Teen Wolf Star: MTV Series Is 'Much Darker' Than the Michael J. Fox Movie

This Sunday marks the premiere of MTV’s buzzy reboot of the 1985 Michael J. Fox starrer about a puberty-riddled werewolf trying to make it in the cutthroat world of high school. But be forewarned: This is not your parents’ (or older cousins’) Teen Wolf.

“We’re nothing like the film,” Tyler Hoechlin (who plays Derek, the series’ big, baddish you-know-what) tells TVLine.

“The movie was this great campy comedy and a cult classic, but our show is much darker,” he continues.

Here’s what else Hoechlin (Road to Perdition, 7th Heaven) has to say about MTV’s fun new summer fare, plus check out the first eight minutes of the Teen Wolf premiere:

TVLINE | For fans with no prior knowledge of the Teen Wolf movie, or those who just aren’t familiar with the new series, how would you describe it?
It’s a gritty, horror genre series with a little “Romeo and Juliet” action thrown in. We still have a comedy element, but it certainly doesn’t make up the whole show. There’s a little bit of everything, and that’s what makes the show so great. It’s also not pinpointed to one demographic age-wise, so there’s something for everyone.

TVLINE | Would you say that, similarly to other supernatural series on today, the werewolves are technically “good guys” or someone fans can cheer on?
I don’t know if you can compare these werewolves to “good guys,” but there’s nothing really malicious about them. However, there is a level control that they have to learn. Scott (the main character, played by Tyler Posey) is learning how to control the impulse to kill people because he’s a newly bitten werewolf, so he can be very violent. Derek is teaching him how to use the wolf for all of its benefits and to not allow it to become a detriment to him.

TVLINE | Talk a little more about your character, Derek. When we first meet him, he’s so stoic and seems like he might be evil, but ultimately he comes around.
I like to compare him to Morpheus from The Matrix. He and Scott have that master/apprentice relationship, so I see him staying stoic in that sense. But not too much is as it seems with Derek. There’s a lot of mystery to him, particularly when it comes to what he’s been through and what he’s working towards at this point. It’s very much a back-and-forth as to which side he’s on throughout the first season. At the moment, he’s definitely using everyone and everything to his advantage, which it’s necessary.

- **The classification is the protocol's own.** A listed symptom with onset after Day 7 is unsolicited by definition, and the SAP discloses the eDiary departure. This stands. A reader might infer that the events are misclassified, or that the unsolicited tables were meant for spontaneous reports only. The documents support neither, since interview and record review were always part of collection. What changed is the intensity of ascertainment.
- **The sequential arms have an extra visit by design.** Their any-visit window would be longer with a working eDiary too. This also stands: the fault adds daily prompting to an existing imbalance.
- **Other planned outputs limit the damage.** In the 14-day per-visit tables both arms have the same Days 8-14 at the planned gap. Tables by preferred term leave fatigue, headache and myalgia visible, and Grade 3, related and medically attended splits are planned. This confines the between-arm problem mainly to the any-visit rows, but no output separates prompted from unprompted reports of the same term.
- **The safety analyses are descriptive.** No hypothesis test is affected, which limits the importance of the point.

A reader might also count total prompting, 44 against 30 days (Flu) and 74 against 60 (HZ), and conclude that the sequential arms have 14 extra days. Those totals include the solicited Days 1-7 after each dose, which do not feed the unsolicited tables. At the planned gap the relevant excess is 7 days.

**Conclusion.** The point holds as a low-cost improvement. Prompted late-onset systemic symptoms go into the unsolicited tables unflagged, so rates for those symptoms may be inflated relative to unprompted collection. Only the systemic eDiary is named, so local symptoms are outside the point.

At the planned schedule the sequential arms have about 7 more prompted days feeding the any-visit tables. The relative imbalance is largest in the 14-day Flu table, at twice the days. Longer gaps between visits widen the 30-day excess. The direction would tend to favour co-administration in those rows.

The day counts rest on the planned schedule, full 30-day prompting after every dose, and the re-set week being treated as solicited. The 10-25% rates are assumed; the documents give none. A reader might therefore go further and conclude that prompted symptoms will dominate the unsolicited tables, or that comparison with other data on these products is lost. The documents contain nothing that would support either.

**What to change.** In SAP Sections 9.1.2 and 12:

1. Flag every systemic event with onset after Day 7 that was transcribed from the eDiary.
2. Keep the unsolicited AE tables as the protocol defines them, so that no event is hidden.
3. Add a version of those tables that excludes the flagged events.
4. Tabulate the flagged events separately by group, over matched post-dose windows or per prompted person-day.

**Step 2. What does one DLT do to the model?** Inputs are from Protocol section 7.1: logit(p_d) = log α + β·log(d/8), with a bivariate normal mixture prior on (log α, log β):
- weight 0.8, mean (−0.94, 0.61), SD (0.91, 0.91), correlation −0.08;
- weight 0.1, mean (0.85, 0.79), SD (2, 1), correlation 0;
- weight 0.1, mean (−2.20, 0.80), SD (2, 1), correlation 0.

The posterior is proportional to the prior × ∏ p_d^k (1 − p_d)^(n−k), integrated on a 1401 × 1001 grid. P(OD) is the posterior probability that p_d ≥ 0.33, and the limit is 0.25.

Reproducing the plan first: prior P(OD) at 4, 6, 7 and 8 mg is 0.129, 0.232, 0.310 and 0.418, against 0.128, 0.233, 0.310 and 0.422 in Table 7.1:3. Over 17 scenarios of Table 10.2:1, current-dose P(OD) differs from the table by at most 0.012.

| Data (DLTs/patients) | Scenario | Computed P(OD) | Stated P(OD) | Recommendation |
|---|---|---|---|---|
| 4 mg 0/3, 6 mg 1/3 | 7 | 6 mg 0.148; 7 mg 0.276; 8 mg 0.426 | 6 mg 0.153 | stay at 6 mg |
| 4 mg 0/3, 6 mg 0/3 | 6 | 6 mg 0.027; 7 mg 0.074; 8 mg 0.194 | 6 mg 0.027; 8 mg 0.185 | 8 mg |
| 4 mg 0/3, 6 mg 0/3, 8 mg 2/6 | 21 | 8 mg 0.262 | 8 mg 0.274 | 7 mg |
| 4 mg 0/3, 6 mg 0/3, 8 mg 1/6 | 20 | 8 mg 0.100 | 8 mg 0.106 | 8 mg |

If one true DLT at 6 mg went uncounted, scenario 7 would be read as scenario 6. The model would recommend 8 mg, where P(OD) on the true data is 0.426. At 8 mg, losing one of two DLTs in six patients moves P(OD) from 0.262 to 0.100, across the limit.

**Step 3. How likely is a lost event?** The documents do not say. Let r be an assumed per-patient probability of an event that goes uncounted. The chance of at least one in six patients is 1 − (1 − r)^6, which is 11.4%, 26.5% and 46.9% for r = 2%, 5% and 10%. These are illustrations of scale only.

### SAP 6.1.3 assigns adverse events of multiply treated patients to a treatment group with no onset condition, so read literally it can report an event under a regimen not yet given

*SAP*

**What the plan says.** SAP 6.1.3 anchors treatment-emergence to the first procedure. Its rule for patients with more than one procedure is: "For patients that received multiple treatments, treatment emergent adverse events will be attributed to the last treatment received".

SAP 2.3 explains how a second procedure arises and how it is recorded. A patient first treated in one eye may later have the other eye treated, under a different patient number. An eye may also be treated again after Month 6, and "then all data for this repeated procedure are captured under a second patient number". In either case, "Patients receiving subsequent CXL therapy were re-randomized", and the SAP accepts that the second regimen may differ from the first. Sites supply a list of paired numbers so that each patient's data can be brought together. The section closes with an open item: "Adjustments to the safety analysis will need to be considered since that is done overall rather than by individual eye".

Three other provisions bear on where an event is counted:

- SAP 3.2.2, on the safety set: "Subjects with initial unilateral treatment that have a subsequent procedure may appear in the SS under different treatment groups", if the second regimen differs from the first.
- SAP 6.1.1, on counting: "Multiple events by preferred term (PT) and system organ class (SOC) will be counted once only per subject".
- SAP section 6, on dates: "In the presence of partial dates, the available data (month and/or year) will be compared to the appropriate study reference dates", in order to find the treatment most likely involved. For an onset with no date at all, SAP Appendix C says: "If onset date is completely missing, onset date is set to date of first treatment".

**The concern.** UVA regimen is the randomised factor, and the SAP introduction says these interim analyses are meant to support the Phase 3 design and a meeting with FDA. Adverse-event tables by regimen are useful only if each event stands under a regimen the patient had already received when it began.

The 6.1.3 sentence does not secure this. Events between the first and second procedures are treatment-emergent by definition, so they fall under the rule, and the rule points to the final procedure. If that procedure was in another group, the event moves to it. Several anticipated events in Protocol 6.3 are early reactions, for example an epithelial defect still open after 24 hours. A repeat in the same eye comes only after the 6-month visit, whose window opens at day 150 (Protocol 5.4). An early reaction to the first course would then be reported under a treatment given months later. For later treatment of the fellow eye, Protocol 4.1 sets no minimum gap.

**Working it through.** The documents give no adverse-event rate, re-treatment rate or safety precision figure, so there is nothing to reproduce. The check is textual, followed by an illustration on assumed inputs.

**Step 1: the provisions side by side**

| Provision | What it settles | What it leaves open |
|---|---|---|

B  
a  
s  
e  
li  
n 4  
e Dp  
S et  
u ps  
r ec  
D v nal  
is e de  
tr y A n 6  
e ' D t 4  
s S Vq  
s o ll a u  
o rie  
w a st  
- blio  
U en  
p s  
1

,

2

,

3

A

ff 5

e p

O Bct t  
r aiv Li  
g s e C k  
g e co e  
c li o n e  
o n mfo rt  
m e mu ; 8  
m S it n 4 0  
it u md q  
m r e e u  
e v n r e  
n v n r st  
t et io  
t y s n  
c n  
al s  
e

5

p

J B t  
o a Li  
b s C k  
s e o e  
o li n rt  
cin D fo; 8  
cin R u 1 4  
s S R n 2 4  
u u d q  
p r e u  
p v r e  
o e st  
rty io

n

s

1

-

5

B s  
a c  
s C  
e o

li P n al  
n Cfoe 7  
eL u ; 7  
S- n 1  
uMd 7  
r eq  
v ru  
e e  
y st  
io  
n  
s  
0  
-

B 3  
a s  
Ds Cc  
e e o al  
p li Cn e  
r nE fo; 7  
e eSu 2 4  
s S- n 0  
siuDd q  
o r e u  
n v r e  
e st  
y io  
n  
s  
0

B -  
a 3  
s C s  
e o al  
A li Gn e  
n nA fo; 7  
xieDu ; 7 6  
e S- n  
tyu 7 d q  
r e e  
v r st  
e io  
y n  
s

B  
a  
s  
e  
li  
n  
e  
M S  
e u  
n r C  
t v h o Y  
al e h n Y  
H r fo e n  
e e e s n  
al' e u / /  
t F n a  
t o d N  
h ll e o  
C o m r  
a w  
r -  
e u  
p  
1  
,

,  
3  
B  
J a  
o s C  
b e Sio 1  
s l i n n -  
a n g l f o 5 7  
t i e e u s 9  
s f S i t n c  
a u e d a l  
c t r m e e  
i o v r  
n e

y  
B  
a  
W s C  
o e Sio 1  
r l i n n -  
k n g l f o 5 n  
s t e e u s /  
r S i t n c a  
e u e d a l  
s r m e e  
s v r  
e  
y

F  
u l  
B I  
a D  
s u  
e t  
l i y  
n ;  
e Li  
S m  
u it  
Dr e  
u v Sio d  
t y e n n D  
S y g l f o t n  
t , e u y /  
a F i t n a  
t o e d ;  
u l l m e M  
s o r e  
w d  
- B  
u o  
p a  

TVLINE | Teen Wolf is pretty action-heavy, especially when it comes to Scott and Derek’s scenes. Being an athlete yourself, how did you approach all of those stunts?
Anytime I get a chance to do a stunt, I’m excited! I am a former athlete, and still do consider myself one, so I love anything physical. I actually begged and pleaded with the crew to let me do as much as they could allow me to, so they’d let me try something small and once that was OK I’d do something a little bit bigger. By the end, I was able to try everything at least once, and then we would have the stunt team come in and make it look a little bit better. [Laughs]

TVLINE | So, while there are some special effects to note, it’s mainly you guys out there throwing yourselves around?
Surprisingly, there aren’t too many special effects on the series. There are a few things here or there, but pretty much everything you see is happening on set. Our stunt team was amazing, and about 99.9 percent of what you see is real.

TVLINE | Would you say there is one overlying arc that carries through the first season?
There are so many arcs. We’re really giving each character its own storyline, which is interesting for the audience because you’re not just getting locked in to one arc. In fact, Scott really has conflict and plot going on with every person he interacts with, so it’s interesting to watch.

Now take a peek at the first eight minutes of Teen Wolf’s two-part premiere, which airs this Sunday at 11/10c, immediately after the MTV Movie Awards, before the series settles into its regular Mondays-at-10 slot.